This photo of Jane Alice Peters, the future Carole Lombard, on the beach with brothers Stuart and Frederic is believed to be from 1916, a year or two after Elizabeth Peters brought her three children west from Fort Wayne, Ind. I have no idea what they were specifically taught in the city's public schools, but there's a very good chance they learned this slogan:
"From Main we Spring to Broadway, then over the Hill to Olive. Oh! Wouldn't it be Grand if we could Hope to pick a Flower at Figueroa?"
What's that all about? It's a mnemonic device to help remember the names of downtown Los Angeles streets (italicized above) from east to west. (Perhaps the best-known of such devices is "Roy G. Biv," which represents the colors of the rainbow -- red, orange, yellow, green, blue, indigo, violet.) The phrase was part of Los Angeles lore for the early part of the 20th century, although no one can attribute its creator and until recently, I had never heard of it.
As time went by, such devices became increasingly irrelevant, as the focus of the city shifted from downtown streets to...
...the Los Angeles of the '50s, '60s and '70s, perfectly described in the Burt Bacharach-Hal David song "Do You Know the Way to San Jose": "LA is a great big freeway." That's how southern California remains in public consciousness, particularly to outsiders.
But such perception has become as outmoded as the Los Angeles of a hundred years ago.
Jason Lopata, a land-use consultant trained at Stanford, Oxford and UCLA, has written a fascinating piece on the evolution of the city into a new iteration he labels "Los Angeles 3.0."
He says LA 1.0 was "a monocentric, train and pedestrian city in a fashion similar to many American cities in the era before mass ownership of automobiles." Downtown LA was its monocenter, along the lines of Center City Philadelphia or the Loop in Chicago.
Many have labeled LA 2.0, what it became thanks to freeways and automobiles, as "a series of 'urban villages,' each a self-contained universe, for which what is happening in the village next door is perceived to have little impact on the life of one's own village." Such "villages" include the San Fernando Valley, the San Gabriel Valley, West Los Angeles and the South Bay.
So what of 3.0? Lopata says it includes a semi-return to prominence of downtown, though not quite in the manner of the early 20th century. A Forbes article described what locals call "DTLA" as "America's most colorful neighborhood," saying its 8.6 square miles feature a fascinating array of attractions -- business, residential and cultural (https://www.forbes.com/sites/scottbeyer/2017/04/28/downtown-los-angeles-is-americas-most-colorful-neighborhood/#310107c1887b), such as the 101-year-old Grand Central Market:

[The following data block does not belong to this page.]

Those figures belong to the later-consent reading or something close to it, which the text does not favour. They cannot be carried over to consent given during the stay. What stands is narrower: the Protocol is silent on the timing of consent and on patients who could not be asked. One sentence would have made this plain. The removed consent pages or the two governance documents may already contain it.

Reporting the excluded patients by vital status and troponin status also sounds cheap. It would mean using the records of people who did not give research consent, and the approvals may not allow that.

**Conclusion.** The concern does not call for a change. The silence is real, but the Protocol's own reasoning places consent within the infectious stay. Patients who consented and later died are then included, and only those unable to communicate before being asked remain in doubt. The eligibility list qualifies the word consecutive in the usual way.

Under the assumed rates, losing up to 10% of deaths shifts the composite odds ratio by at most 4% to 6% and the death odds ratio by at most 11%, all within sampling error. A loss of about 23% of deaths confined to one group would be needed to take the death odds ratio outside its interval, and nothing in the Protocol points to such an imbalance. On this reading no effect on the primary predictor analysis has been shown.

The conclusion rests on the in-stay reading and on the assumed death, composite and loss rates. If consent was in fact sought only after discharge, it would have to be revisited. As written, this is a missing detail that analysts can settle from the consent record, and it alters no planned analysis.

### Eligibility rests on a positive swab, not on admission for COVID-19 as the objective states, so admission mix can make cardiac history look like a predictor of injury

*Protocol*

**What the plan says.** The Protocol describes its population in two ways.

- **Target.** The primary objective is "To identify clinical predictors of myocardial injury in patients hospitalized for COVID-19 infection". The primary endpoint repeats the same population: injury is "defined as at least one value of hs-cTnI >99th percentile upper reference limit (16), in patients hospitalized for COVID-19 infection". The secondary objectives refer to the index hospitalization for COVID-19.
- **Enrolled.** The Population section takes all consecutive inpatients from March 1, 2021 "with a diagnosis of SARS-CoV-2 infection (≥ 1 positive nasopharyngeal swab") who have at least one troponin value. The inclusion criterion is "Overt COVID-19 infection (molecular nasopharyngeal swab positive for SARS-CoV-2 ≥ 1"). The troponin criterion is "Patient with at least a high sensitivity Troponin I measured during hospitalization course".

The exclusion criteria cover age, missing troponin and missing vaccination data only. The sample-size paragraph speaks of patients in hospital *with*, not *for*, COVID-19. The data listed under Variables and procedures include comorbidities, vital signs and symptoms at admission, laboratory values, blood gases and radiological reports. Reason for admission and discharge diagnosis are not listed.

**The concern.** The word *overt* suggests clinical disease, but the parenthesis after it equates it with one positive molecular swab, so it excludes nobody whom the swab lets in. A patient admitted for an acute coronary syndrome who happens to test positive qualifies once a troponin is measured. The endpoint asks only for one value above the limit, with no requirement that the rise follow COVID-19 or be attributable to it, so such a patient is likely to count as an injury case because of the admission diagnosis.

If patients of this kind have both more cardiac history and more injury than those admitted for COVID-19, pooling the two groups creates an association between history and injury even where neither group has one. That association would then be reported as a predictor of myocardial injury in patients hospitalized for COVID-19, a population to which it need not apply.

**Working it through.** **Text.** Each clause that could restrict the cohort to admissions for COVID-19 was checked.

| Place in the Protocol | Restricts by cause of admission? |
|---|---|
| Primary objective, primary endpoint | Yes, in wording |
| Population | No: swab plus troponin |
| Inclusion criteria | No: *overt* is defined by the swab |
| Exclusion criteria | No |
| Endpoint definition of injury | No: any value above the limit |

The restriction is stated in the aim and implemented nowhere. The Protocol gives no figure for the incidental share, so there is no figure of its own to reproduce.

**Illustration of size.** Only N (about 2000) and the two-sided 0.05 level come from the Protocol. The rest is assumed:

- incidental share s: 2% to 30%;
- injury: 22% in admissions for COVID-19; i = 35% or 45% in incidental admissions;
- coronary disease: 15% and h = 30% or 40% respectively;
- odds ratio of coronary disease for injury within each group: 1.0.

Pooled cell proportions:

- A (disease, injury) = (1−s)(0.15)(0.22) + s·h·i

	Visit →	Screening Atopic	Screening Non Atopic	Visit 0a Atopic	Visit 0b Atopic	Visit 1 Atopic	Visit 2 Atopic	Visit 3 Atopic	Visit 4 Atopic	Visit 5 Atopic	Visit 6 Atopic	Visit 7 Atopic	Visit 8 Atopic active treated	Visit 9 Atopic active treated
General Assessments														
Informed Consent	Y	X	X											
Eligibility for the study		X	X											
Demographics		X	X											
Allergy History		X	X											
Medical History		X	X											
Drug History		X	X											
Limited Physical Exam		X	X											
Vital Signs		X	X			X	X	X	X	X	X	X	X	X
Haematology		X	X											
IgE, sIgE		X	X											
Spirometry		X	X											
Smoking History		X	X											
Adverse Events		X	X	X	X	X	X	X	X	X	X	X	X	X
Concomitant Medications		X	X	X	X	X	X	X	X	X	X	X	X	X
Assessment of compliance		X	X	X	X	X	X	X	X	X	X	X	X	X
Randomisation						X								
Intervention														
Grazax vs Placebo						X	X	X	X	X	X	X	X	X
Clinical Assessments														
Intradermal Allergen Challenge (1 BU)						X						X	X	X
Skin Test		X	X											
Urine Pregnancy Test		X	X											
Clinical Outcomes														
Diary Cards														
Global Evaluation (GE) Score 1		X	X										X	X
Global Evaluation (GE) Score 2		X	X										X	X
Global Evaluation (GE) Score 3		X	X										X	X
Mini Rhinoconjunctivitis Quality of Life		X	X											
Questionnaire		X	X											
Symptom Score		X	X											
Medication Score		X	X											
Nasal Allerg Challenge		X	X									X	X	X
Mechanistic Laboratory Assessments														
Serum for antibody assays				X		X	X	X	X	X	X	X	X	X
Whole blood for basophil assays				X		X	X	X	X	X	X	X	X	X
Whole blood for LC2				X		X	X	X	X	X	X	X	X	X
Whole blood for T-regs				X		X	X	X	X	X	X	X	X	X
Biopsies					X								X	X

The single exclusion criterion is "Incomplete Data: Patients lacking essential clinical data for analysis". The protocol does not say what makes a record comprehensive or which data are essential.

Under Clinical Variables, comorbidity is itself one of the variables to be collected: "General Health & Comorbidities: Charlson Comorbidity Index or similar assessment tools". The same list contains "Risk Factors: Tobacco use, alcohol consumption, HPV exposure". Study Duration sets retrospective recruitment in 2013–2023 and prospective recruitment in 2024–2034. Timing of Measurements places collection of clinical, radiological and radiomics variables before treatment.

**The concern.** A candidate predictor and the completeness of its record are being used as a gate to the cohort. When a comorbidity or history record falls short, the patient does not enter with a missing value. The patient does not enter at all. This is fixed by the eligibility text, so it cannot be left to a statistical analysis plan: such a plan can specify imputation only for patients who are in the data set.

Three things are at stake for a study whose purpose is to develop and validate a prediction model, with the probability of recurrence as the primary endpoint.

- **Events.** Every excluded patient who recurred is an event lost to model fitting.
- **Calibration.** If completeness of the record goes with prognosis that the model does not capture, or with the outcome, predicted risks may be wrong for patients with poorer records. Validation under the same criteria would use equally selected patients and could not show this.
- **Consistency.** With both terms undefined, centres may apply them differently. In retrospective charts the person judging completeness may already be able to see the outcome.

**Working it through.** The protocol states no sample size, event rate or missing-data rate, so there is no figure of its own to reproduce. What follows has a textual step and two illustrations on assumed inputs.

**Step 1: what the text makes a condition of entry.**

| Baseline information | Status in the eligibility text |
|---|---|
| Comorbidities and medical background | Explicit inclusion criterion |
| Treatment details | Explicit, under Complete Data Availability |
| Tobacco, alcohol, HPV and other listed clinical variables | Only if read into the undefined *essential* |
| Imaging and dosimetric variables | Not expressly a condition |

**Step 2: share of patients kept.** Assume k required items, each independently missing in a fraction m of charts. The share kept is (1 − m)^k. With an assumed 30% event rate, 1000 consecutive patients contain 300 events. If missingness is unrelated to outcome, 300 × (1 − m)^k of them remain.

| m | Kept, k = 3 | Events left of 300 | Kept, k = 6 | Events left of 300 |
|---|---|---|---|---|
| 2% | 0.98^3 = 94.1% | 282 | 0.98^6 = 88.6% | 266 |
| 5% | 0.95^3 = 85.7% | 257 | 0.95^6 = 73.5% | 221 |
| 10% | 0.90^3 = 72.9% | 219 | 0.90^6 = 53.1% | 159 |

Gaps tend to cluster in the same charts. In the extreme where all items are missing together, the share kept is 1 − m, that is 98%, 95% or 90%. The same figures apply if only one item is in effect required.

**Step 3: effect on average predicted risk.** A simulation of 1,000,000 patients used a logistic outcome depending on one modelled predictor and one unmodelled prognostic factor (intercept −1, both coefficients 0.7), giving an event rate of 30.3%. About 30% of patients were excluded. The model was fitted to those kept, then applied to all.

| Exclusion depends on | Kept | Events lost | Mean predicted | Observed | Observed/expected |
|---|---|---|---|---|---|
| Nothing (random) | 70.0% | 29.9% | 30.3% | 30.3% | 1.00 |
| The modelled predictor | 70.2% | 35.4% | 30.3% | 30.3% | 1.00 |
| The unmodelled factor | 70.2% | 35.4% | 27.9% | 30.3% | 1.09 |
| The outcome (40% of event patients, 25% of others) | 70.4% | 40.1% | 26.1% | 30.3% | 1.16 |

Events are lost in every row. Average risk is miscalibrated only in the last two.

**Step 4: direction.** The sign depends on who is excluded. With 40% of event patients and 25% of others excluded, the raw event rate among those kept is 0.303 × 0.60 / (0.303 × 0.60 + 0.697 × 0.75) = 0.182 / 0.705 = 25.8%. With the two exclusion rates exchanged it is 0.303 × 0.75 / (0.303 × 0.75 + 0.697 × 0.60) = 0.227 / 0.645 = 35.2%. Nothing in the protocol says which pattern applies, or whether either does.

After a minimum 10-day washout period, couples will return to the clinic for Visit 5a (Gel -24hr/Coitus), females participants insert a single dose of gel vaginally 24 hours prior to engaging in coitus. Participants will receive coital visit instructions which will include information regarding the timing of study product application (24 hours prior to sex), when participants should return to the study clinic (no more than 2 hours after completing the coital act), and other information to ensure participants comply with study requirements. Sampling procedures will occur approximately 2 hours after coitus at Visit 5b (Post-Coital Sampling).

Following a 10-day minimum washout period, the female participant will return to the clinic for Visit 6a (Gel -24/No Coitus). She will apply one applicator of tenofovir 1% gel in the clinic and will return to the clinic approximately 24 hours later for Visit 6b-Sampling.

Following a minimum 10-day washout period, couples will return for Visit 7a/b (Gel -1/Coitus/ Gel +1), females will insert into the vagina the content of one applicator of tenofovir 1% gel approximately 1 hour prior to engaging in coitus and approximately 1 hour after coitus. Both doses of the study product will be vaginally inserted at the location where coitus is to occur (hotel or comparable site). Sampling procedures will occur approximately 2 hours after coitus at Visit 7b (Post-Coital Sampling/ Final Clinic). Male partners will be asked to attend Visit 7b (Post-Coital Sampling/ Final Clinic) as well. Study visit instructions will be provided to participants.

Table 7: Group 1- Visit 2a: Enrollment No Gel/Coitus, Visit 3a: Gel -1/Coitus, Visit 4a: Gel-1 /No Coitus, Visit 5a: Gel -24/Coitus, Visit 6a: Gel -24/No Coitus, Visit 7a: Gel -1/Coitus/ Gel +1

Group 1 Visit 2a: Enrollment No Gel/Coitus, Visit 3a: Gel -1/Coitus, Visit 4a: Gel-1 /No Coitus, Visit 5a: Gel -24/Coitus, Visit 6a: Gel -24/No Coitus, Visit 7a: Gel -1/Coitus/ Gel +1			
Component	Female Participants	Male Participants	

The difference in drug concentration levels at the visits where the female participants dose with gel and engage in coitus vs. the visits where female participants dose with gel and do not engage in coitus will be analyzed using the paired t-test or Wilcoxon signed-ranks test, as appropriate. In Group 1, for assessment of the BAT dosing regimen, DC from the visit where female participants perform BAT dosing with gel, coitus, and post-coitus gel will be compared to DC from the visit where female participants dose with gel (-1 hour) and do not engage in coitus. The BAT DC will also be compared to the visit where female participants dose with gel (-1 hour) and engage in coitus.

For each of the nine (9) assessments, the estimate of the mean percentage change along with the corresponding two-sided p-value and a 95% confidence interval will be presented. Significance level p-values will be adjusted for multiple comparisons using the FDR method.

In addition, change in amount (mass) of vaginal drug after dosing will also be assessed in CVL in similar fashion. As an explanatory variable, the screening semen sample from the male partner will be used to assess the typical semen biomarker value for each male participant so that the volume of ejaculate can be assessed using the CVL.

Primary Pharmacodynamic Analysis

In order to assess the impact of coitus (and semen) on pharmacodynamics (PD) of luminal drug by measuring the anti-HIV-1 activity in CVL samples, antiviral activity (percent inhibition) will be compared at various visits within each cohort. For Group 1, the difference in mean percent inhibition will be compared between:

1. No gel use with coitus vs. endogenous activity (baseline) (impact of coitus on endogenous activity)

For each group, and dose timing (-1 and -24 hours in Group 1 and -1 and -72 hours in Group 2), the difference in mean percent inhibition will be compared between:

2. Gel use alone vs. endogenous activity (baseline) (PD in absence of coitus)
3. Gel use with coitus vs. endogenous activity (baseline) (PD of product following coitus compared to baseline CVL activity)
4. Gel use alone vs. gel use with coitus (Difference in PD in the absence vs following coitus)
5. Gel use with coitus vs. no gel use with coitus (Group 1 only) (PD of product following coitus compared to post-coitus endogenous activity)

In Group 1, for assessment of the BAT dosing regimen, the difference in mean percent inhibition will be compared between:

Suburban sub-centers such as the Valleys mentioned above will better interact with downtown, thanks to improved public transportation. A decade from now, Los Angeles will host the Summer Olympics and Paralympics, the former event for the third time. In 1932, when the Games first came to LA, the area's streetcar system guided global visitors around a relatively small-scale event. In 1984, the only transit mode available was buses. But Metro began rail service in 1990, and thanks to public support of bond referendums, it has steadily grown since. Here's what the system is expected to look like in 2028:
Linking the city's central business and cultural core to outlying areas through rapid mass transit will bring Los Angeles closer following decades of congestion. For example, one will be able to take Metro's Purple Line to the Wilshire/Fairfax station, steps from the Academy Museum of Motion Pictures on the former site of the May Co. department store:
There will be other changes with LA 3.0, Lopata says. For example, goodbye to the dominance of the automobile/single-family home combo:
"The promise of a nice single-family home on a suburban subdivision, with easy access to economic opportunity via the freeways, was what attracted millions of people to LA for decades. But today traffic is endemic to the region, except for in the very distant exurbs, and owning a single-family home in LA is little more than a fantasy for most, given the exceptionally high prices for such structures across the region."
Thankfully, many millennials "get it," and while they may not like such residential limitations, they've come to at least accept it. Expect many single-family homes to be razed, replaced by more dense multi-family dwellings and small-lot subdivisions.
Lopata's piece makes worthwhile reading for anyone interested in both the past and future of Los Angeles. It's at http://urbanize.la/post/la-urbanized-monograph-la-30?utm_source=pushengage&utm_medium=push_notification&utm_campaign=pushengage.
Many of you may wonder what this entry is doing in a blog ostensibly about classic Hollywood. My answer is that Lombard loved Los Angeles, and had her life not been cut short she almost certainly would have remained in this city for the rest of her days, perhaps welcoming a new millennium with millions of other Angelenos when the 1999 opening of the Staples Center arguably marked the start of the downtown boom. Here's what the city's skyline looked like in 2000: